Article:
We’re pretty old and have done this before, so we resorted to type and decided to take a spin in our mostly-dependable pickup. Deming was our destination. It is a small community partway up to the Cascades east of us. Our trip started at Birch Bay TT in Blaine and, after exiting the park, we turned toward the mountains. We crossed I-5 and kept going on Birch Bay Lynden Road which, naturally, runs from Birch Bay on the coast over to Lynden, not on the coast. Turning south in Lynden, we crossed the Nooksack River but then started zigzagging down rural roads until we got to almost-town of Everson. Near there, we spotted a produce stand on the right and pulled into a gravel driveway. There, comfortably seated in his garage door opening, was Ken Thompson and his gorgeous German Shepherd, Kaiser.

We chatted with Ken for some time while Kaiser was busy showing us how happy he was that we were there. His primary source of entertainment was doghandling a huge rubber boat bumper that was bigger than him. Despite having the size advantage, the bumper got its ass kicked. Once he had vanquished the bumper, he became interested in a large piece of rope dangling from a block running on a dog run line across the yard. Kaiser played so vigorously with this assembly that he had both pulled out the yard deadman and yanked the anchor out of the house in the past. Ken quickly fixed him up and Kaiser was again enjoying his trapeze work and bumper mauling.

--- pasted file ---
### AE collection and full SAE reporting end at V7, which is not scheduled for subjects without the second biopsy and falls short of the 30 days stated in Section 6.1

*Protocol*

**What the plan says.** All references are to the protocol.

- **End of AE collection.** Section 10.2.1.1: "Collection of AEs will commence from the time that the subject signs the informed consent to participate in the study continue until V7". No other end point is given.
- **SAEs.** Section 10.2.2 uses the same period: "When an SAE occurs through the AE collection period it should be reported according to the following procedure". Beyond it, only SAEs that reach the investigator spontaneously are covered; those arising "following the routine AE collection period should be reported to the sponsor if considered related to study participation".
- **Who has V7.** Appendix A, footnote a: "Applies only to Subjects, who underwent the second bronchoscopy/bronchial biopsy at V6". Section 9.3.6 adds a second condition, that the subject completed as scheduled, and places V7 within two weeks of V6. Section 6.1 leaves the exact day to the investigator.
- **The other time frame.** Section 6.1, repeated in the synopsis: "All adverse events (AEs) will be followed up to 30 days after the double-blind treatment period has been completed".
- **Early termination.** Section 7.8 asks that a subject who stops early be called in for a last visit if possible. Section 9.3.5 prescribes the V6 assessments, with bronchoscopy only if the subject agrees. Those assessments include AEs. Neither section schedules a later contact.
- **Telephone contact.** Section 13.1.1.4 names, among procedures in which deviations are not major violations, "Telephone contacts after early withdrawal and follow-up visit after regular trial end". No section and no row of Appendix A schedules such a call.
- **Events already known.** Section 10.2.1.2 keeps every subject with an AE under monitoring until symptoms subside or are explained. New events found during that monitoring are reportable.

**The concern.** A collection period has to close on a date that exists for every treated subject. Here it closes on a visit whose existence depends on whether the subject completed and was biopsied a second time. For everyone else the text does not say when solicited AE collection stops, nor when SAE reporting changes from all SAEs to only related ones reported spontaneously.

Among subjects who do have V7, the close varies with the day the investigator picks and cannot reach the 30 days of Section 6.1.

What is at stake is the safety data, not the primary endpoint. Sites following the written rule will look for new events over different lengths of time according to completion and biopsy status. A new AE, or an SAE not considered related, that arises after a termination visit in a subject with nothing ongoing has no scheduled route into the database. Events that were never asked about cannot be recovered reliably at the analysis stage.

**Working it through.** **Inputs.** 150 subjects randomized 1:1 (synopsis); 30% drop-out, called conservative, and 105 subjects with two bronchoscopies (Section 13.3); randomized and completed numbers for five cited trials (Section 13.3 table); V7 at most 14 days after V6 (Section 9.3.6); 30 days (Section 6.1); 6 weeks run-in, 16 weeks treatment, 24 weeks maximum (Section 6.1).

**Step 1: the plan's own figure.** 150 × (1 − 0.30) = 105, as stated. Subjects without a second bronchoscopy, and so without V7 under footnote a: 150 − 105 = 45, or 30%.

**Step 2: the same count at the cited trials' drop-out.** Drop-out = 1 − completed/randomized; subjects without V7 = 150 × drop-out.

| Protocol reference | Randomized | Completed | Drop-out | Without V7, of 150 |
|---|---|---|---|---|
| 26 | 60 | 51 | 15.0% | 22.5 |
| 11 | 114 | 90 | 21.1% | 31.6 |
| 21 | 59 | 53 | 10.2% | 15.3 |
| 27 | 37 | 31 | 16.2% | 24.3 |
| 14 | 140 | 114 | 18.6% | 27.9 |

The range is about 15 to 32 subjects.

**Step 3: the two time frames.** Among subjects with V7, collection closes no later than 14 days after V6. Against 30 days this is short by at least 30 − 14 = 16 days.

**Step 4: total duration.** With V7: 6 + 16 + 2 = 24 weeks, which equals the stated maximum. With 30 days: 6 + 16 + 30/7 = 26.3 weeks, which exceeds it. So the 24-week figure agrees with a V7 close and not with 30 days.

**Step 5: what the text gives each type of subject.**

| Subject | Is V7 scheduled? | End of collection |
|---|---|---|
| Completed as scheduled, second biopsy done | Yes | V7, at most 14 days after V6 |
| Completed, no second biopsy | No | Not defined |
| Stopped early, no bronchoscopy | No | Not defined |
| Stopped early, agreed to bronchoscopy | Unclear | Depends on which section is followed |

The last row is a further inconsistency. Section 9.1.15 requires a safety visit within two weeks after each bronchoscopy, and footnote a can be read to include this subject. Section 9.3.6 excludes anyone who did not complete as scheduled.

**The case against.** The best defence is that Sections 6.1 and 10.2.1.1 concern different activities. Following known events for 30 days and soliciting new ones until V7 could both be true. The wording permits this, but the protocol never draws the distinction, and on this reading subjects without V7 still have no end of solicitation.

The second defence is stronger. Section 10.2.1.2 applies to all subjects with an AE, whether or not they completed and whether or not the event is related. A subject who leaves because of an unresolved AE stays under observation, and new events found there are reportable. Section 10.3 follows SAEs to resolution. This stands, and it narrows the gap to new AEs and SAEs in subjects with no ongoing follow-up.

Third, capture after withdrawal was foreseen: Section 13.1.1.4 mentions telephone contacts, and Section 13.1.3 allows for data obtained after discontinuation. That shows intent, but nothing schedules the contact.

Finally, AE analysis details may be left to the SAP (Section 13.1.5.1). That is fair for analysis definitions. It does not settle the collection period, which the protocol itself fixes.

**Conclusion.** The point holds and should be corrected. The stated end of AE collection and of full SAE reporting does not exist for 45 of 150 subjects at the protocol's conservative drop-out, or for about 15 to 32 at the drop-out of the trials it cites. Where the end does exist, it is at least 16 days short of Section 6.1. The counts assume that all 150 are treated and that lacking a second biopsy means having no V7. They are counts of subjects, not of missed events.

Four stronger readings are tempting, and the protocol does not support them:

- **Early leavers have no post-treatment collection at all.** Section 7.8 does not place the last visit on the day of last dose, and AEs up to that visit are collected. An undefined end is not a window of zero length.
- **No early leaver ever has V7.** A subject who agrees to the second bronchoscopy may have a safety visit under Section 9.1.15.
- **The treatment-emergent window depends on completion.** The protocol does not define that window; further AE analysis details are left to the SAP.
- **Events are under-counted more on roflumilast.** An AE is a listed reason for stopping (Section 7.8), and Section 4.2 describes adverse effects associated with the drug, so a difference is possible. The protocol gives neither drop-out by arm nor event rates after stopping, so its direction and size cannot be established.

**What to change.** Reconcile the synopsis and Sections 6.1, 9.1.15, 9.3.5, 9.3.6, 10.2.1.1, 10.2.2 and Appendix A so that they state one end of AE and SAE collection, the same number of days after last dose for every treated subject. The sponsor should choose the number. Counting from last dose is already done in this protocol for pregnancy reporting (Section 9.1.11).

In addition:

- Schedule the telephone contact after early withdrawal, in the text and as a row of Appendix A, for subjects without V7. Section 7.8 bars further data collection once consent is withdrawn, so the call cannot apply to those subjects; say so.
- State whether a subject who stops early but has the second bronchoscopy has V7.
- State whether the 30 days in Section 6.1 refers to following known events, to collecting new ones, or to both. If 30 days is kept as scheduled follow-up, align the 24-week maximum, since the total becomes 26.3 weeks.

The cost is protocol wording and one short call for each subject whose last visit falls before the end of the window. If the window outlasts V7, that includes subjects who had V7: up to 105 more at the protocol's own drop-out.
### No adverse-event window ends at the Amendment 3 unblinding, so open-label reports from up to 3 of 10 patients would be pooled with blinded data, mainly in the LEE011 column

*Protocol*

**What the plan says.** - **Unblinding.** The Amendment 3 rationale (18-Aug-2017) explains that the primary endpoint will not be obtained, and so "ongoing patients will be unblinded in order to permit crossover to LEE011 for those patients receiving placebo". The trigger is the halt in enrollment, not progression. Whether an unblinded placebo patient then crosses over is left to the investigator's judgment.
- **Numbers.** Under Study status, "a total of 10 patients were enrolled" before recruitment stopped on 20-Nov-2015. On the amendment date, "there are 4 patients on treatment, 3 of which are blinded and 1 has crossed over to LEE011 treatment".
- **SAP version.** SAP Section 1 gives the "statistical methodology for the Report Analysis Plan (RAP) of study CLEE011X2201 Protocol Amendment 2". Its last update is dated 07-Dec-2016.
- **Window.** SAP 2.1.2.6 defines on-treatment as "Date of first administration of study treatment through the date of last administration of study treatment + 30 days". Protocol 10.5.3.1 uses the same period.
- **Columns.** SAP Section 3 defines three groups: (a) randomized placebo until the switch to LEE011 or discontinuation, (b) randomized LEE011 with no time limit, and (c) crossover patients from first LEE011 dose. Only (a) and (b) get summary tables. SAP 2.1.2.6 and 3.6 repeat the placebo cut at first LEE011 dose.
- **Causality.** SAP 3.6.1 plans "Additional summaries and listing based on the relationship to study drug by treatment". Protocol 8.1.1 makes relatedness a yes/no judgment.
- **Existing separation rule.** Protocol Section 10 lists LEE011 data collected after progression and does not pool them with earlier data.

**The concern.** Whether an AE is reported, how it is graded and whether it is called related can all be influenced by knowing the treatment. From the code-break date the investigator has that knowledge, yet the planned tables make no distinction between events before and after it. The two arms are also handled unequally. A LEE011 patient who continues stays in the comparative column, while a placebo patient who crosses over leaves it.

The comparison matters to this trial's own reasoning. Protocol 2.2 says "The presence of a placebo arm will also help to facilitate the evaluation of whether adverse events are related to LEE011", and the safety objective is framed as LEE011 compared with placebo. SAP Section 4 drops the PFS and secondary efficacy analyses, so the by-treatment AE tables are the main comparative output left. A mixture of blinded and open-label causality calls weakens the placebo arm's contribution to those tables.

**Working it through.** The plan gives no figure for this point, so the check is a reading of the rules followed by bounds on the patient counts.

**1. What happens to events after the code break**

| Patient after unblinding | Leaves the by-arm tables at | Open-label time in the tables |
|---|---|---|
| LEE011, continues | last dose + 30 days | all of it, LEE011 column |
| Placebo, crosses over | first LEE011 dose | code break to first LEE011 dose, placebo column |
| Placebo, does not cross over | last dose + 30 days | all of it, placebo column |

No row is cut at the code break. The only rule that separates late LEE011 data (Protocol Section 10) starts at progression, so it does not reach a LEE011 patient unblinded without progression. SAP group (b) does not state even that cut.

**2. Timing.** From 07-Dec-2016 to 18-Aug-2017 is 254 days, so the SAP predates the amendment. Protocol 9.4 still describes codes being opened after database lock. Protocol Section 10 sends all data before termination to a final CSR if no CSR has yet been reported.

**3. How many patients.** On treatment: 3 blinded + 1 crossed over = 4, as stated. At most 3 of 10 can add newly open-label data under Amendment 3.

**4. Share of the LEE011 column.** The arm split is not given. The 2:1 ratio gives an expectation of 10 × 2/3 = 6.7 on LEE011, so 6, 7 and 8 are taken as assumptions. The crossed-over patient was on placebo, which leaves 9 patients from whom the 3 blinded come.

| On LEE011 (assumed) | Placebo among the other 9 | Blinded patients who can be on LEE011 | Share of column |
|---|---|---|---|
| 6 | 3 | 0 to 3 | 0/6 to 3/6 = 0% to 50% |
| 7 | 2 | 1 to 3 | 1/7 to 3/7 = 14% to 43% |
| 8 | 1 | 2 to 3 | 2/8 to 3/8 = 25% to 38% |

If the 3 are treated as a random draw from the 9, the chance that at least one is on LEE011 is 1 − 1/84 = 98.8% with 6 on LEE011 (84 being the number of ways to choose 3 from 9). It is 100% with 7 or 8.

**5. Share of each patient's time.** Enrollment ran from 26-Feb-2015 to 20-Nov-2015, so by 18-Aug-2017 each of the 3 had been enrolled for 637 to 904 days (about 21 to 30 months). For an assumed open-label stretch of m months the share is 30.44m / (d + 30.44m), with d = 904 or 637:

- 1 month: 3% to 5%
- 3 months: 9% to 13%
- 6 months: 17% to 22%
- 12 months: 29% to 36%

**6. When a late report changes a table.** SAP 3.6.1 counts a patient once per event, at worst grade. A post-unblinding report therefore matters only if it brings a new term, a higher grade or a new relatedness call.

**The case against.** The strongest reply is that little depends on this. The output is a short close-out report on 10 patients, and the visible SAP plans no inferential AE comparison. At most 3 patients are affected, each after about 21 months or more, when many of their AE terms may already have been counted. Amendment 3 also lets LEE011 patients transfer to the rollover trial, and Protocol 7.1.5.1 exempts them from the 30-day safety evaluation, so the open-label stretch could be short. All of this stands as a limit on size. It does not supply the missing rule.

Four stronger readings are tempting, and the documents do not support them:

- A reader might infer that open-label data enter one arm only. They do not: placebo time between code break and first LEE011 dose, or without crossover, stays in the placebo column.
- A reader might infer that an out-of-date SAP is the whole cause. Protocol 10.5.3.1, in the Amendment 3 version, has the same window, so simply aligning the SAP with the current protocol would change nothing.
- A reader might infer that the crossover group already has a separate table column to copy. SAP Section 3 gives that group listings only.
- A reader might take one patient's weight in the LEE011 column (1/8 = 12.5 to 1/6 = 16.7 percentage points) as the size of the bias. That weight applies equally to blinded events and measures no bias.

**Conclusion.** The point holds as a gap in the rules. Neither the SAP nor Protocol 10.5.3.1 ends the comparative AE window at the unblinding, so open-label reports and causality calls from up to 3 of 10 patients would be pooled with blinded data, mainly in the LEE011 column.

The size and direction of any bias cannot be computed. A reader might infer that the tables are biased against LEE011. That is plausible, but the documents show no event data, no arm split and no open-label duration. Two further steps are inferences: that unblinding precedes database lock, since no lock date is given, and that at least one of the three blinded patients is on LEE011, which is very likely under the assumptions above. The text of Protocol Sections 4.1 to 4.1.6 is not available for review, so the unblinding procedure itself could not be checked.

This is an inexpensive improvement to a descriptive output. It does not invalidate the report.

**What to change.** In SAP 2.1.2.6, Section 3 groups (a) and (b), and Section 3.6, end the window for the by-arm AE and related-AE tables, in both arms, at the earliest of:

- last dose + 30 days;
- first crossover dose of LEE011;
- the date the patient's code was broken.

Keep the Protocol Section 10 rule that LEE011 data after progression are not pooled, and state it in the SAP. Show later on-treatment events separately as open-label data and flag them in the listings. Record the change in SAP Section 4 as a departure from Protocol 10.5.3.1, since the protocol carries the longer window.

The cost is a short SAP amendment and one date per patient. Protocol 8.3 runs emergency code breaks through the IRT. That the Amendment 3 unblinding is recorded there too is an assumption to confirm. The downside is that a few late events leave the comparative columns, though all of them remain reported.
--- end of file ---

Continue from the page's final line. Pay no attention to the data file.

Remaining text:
Ken also had gorgeous produce for sale so we bought more than we can reasonably devour before it rots, but we’ll try anyway. We left Ken and Kaiser behind and continued south and east on skinny rural roads until we finally arrived in Deming, which is hardly there at all. We did spot some county paramedics huddled around a guy laying down in a pickup truck parked in front of a convenience store / gas station combo but by the time we did the ambulance chaser’s loop in the truck, the paramedics were on the way out of town and no prone bodies were seen.

Our wanderings were pretty random on the way to Deming so we followed the same strict, aimless policy on the way home, turning at right angles around massive property holdings. Eventually we ended up in Ferndale after crossing back over the Nooksack River. It is a cute little town even though the main intersection in Historic Downtown Ferndale is anchored by the famous Baker Septic Tank Pumping. There are some gorgeous wood residences here, anyway.

From Ferndale we continued our zigzagging but now north and west back toward our current digs at Birch Bay TT. It’s gorgeous country around here.

Click the link to see some of the pictures we snapped today. Kaiser’s in there.

August 10 Blaine to Blaine